dissension among the natives. Then there are the contractor
  and sub-contractor; the man who failed to get the contract he
  wanted, and the man who is planning to get the next contract.
  There is the ex-agent, who corresponds with the employés and
  Indians, and criticises his successor, and the man who wants to
  be agent, and watches for a lever to oust the incumbent. (There
  are always twenty of them!) There is the dissatisfied employé,
  who corresponds with outsiders about agency affairs, and the
  meddlesome clerk at Washington, who gives him private assistance.
  The agents are few who meet all these difficulties without
  serious trouble.

  Especially, high moral character is a prime requisite, not only
  on account of the agent’s influence upon a people just rising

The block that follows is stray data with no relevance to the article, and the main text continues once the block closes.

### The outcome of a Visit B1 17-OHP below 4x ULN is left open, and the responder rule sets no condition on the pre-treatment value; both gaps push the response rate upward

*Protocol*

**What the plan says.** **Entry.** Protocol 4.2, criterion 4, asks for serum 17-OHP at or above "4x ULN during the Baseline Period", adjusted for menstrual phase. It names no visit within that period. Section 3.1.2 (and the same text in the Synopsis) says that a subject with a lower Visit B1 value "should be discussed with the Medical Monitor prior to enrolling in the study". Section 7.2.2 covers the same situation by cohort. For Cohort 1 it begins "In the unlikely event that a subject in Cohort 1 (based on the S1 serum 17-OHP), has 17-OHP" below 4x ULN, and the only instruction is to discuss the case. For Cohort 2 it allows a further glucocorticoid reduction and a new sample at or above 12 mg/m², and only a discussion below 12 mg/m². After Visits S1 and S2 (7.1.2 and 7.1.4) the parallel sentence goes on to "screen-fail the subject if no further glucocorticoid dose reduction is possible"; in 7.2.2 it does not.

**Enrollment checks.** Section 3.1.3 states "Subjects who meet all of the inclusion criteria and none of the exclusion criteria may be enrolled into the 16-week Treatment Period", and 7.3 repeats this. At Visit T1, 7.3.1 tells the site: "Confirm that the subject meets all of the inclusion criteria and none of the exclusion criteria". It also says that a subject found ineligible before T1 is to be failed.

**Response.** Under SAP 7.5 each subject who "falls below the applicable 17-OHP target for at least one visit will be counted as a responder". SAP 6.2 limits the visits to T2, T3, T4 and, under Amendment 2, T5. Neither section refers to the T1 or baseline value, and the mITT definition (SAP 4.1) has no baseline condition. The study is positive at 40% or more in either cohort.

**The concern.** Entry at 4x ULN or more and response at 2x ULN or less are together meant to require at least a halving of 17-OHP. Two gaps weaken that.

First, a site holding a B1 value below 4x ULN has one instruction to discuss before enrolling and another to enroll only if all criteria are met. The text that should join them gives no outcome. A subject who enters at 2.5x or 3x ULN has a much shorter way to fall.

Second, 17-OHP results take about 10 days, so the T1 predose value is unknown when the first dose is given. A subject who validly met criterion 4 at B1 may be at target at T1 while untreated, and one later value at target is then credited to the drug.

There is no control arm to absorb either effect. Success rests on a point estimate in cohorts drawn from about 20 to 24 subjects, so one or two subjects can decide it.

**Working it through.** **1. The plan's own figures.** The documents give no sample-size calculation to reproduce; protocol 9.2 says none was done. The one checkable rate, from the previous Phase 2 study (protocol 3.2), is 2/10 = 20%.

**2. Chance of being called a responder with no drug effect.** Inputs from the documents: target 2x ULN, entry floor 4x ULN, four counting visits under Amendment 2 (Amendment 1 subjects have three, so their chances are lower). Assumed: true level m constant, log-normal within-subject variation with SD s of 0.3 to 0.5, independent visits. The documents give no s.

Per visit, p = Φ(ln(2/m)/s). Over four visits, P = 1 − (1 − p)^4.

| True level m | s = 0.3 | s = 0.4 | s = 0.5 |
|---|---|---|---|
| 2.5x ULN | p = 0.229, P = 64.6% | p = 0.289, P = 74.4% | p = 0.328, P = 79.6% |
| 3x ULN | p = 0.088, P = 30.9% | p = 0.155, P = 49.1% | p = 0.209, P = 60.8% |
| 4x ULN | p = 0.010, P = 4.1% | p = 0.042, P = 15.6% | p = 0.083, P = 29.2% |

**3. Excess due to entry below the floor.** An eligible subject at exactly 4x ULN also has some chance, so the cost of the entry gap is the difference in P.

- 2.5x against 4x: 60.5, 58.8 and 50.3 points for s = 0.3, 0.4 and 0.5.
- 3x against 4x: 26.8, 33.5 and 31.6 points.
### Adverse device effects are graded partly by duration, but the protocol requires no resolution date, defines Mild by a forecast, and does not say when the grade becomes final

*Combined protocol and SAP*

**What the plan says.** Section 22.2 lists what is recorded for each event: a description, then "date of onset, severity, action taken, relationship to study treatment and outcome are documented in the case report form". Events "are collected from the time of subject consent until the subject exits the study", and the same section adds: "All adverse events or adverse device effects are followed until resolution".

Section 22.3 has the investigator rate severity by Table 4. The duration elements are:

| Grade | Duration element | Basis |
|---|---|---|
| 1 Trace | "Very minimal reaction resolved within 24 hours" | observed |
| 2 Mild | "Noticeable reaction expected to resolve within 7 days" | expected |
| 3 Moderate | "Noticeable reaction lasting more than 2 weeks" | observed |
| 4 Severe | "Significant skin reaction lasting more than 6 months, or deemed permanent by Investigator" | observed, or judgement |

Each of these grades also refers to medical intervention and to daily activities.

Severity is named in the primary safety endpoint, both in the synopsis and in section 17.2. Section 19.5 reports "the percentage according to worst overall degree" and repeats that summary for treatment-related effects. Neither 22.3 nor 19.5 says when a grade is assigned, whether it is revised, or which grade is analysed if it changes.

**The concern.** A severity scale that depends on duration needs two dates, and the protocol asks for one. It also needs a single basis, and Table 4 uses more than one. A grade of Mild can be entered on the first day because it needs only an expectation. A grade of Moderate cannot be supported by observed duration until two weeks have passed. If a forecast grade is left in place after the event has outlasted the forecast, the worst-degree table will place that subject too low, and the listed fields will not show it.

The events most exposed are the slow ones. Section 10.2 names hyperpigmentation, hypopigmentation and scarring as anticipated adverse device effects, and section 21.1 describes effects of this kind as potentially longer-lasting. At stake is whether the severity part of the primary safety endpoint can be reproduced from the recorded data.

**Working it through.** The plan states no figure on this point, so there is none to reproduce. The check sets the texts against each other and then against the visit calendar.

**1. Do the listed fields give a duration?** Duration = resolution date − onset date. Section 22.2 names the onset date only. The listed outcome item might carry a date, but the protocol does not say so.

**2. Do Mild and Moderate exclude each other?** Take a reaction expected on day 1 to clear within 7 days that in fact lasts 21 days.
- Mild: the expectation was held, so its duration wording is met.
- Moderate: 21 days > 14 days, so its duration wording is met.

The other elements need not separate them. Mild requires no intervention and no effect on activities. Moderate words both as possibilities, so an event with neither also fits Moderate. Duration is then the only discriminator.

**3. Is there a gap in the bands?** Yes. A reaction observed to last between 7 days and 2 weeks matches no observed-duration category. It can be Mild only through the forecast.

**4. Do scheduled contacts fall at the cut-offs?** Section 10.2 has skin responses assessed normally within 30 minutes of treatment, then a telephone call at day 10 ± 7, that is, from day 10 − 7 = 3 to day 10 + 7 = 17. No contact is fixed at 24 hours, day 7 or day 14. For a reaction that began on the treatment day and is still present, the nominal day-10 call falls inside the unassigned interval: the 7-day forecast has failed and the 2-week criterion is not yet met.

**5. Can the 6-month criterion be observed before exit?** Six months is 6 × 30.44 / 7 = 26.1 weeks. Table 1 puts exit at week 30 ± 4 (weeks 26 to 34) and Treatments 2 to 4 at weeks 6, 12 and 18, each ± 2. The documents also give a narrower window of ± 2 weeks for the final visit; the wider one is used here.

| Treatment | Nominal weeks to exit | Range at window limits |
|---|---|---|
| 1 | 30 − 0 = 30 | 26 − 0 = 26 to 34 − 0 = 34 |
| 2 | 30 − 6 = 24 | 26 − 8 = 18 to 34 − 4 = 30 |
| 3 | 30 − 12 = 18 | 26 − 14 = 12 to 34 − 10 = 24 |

from barbarism, but to enable a man to maintain his integrity
  under the extraordinary temptations that surround the place. Said
  an ex-agent of unimpeachable integrity: “I know of no service
  that tries a man’s principles so severely as the Indian service.”
  In spite of all precautions, opportunities for peculation, direct
  and indirect, are frequent, and present themselves in the most
  seducing forms possible.

  Having shown the requirements of the position, we may consider
  some of the obstacles in the way of securing agents who are
  thoroughly competent for the work. First comes hard work. No
  branch of our civil service draws more heavily on a man’s time
  and strength. The agent is involved in a constant round of
  wearisome details, varied only by frequent hard journeys by wagon
  or stage, or worse, by frontier railroads.

  The responsibilities of the place are onerous. The agent is held
  accountable, under a heavy bond, for all funds and property that